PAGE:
By Connor Buestad (email@example.com)
San Francisco isn’t supposed to still have this much tradition left in it.
It was supposed to be lost somewhere during the Dot Com boom and bust. Or at a martini bar in a gentrified yuppie hideout, or at a Mark Zuckerberg keynote address on internet privacy, or at an Orange Friday at AT&T Park. The seven by seven stretch of real estate bordered by the Bay and Ocean Beach is thought to have become too blue for it’s own good. Too liberal, too progressive, too obsessed with 3G, 4G and 5G. Too far from its roots.
In a city of transplants and tech mercenaries, the notion of being from San Francisco, has developed an increasingly foggy definition. Ask a post grad on polk street who’s “from San Francisco” where they went to high school, and the zip code usually won’t start with 941.
To be certain, not all of the tradition has gone by the wayside. Not even close. It is still there, still burning as hot as ever, it just requires one to look a few layers below the surface, like inside a 55 year old gymnasium near the corner of Fulton and Masonic.
The first time Sacred Heart Cathedral and Saint Ignatius (both private Catholic high schools in San Francisco) played against each other, the year was 1893, or maybe it was 1891, but no one seems to be exactly sure. Fittingly, the game was held on Saint Patricks Day, on the corner of 8th and Market. The Irish of SH beat the Wildcats of SI by a final score of 14-4. Leather helmets may or may not have been worn and the forward pass may or may not have been invented at this point. The game was believed to be a cross between football and rugby. Admission to the game was five cents even.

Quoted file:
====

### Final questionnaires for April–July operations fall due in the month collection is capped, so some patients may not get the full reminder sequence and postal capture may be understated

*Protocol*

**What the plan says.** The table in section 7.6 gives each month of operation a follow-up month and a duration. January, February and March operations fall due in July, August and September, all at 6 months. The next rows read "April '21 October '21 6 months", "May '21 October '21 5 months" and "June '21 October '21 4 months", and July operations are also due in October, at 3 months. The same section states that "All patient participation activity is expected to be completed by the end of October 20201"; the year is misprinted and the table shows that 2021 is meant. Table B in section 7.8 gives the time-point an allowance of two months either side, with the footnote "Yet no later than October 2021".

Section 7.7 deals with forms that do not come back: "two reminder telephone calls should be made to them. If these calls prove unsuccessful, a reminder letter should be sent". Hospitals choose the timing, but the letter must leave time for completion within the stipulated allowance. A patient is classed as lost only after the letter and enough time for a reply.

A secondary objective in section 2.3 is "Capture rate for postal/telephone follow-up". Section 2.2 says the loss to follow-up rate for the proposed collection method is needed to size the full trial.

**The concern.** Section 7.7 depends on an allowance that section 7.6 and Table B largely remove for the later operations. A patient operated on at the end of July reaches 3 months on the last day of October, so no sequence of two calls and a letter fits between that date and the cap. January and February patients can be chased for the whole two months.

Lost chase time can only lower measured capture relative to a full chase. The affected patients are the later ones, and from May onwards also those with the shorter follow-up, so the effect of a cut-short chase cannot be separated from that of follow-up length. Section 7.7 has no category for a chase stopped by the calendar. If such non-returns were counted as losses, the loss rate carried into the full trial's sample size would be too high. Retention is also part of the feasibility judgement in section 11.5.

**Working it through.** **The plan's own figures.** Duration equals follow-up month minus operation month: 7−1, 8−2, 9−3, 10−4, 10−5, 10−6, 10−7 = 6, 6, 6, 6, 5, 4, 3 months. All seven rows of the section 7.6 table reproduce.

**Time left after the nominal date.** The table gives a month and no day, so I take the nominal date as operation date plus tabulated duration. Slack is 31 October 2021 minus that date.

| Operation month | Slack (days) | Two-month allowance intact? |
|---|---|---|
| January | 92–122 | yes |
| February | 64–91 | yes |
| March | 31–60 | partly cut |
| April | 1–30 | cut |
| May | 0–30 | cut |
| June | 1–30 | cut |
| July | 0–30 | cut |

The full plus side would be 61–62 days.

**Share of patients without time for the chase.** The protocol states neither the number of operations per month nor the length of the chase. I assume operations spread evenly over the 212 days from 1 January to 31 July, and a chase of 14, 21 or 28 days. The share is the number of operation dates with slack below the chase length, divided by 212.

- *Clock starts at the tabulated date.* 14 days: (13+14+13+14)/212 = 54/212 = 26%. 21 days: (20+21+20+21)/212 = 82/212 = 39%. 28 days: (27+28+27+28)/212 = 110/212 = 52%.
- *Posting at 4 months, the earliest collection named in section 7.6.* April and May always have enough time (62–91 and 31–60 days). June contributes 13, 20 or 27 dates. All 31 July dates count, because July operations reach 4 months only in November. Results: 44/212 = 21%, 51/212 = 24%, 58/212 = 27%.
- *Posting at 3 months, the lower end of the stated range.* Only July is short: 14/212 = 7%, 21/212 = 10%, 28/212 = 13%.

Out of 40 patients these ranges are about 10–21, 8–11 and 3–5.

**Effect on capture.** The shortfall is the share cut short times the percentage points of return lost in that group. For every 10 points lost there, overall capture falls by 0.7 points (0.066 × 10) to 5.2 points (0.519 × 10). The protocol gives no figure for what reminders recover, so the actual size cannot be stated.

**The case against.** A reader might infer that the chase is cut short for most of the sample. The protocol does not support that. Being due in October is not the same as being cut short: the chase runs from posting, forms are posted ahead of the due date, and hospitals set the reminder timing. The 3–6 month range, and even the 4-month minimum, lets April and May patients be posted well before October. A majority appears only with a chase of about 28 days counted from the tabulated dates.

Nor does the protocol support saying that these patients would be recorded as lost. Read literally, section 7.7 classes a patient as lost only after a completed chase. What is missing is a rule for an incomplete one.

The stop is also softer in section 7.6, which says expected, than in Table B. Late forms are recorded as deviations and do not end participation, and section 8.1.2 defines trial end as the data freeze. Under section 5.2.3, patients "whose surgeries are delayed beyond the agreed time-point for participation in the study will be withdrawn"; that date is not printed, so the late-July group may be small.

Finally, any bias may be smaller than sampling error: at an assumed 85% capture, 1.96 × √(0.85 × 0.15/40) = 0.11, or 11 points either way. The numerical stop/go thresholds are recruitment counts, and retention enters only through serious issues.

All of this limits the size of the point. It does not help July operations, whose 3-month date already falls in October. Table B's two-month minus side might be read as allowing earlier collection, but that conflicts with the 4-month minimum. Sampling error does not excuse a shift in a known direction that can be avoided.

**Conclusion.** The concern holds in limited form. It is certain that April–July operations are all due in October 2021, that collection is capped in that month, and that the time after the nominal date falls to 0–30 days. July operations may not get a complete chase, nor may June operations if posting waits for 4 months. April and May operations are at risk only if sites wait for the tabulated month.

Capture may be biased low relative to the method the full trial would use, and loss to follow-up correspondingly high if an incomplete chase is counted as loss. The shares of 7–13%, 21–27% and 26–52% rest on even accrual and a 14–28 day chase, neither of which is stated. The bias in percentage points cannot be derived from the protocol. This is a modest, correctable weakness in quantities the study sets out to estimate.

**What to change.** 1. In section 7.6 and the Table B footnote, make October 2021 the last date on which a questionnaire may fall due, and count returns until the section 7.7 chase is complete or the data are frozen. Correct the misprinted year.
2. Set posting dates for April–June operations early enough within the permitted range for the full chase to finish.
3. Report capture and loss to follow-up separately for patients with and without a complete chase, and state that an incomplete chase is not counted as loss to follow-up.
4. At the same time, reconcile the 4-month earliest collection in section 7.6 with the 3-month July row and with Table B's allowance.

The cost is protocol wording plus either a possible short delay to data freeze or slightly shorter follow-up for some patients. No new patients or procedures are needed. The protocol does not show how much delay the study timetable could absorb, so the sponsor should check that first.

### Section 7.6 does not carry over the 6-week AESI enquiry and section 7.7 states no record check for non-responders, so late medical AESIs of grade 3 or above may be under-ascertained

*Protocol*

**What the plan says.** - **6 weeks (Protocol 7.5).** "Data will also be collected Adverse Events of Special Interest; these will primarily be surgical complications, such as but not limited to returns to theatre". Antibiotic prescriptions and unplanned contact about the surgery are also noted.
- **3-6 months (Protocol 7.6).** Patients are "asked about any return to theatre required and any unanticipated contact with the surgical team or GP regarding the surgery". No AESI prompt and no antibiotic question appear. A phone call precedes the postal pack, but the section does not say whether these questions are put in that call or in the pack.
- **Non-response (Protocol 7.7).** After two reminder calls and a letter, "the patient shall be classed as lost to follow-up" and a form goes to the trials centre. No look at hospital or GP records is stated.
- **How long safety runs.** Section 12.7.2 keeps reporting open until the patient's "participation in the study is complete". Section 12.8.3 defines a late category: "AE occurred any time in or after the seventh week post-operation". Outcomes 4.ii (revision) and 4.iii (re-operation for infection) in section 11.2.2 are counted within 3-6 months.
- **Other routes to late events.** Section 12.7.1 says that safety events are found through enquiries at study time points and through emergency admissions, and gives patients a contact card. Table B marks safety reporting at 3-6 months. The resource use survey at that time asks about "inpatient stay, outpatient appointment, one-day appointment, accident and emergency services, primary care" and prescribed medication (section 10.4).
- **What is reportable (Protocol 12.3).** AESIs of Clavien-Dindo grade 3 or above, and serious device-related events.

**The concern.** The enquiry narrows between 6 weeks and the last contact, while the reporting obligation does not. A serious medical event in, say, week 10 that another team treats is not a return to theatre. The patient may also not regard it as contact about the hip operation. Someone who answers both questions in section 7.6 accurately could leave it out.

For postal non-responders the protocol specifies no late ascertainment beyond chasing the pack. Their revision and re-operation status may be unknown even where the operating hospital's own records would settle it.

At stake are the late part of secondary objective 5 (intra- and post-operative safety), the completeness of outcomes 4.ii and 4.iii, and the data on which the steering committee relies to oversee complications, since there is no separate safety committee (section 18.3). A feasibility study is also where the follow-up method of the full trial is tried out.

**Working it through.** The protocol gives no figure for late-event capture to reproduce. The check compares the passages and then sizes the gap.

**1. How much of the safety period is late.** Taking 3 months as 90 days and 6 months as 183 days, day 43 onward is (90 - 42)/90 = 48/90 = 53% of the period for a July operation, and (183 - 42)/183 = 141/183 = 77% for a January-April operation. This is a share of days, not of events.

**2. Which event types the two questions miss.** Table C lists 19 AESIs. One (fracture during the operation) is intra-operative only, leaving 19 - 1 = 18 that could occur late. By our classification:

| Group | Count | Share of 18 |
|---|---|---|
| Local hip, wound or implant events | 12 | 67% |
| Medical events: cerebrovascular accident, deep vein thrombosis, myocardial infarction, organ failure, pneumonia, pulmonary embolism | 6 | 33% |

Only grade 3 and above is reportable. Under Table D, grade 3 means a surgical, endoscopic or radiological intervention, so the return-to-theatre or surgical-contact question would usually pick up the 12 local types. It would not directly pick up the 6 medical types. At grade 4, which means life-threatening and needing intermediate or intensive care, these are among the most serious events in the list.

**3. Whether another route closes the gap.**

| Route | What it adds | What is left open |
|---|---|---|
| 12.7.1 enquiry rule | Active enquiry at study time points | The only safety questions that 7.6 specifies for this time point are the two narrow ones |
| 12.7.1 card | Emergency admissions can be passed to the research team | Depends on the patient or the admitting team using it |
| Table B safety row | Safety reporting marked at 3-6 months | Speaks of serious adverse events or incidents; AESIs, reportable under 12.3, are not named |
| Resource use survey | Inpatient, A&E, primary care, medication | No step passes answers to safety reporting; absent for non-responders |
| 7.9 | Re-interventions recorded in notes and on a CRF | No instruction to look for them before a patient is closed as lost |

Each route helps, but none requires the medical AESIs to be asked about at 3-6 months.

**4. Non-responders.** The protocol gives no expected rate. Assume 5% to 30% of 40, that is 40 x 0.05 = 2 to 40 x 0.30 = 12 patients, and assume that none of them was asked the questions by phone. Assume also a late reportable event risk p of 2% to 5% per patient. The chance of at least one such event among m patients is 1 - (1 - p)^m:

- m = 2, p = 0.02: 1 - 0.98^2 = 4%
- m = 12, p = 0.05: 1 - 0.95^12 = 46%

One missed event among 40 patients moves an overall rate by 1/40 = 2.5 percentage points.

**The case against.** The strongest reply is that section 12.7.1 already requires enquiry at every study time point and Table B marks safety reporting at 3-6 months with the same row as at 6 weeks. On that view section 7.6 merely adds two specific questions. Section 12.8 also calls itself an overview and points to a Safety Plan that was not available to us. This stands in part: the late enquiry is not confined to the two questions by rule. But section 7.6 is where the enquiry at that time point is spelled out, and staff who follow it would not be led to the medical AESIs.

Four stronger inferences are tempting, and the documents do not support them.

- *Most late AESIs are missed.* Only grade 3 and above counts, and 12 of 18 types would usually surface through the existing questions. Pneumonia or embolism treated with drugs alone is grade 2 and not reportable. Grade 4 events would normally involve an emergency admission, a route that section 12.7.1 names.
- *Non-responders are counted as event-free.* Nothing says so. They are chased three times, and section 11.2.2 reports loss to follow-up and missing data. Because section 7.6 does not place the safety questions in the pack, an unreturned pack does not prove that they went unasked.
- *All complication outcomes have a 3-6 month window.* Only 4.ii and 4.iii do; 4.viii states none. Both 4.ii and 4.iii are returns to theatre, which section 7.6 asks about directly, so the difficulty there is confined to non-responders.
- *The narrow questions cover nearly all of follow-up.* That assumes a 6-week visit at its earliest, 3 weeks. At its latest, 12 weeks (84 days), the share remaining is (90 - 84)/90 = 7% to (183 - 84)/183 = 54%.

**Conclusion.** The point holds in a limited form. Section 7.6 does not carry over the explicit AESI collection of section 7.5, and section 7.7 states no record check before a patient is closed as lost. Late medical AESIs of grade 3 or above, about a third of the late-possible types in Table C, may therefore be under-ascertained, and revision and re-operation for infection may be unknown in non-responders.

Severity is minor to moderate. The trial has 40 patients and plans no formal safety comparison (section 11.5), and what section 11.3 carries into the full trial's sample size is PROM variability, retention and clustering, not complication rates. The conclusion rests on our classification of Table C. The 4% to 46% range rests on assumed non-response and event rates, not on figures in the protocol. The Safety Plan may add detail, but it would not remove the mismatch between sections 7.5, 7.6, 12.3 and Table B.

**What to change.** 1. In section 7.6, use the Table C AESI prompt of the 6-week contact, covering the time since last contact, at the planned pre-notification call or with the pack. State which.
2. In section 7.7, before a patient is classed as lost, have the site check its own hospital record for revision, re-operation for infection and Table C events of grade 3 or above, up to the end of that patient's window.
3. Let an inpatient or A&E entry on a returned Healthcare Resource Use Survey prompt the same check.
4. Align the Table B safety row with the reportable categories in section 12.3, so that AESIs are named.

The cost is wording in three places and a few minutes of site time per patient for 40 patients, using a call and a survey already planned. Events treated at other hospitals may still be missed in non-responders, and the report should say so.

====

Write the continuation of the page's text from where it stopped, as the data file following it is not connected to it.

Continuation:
World War I came and went, Babe Ruth did his thing for the Yankees, and eventually history gave way for the arrival of The Greatest Generation.
For the six years between 1939 and 1945, America was at war. Up and down the hallways of SI and SH, conversation didn’t consist of SAT scores and safety schools, but rather when and where you and your buddies were headed off to fight for your country. The era was ripe with pride and love for country and the football, basketball and baseball fields held less relevance in the grand scheme of things as they do today. To call the era tumultuous would be an understatement. America’s history was hanging in the balance.
As heated as the rivalry between Sacred Heart and Saint Ignatius was in the 1940’s it obviously paled in comparison to the realities of war overseas. Many products of the two proud schools lost their lives serving their country, but two stood out as special young men.
The Bruce Mahoney Trophy was established in 1947 to memorialize the death of Bill Bruce of Saint Ignatius and Jerry Mahoney of Sacred Heart. Bruce served as the student body president for SI, graduating in 1935. During his tenure as Wildcat, he was also a standout football player. Mahoney was an All-City football and basketball player at SH and also went on to be an accomplished boxer during his time in the service. Both men died while members of the Navy during WWII, Bruce in an airplane crash, Mahoney in a sinking submarine.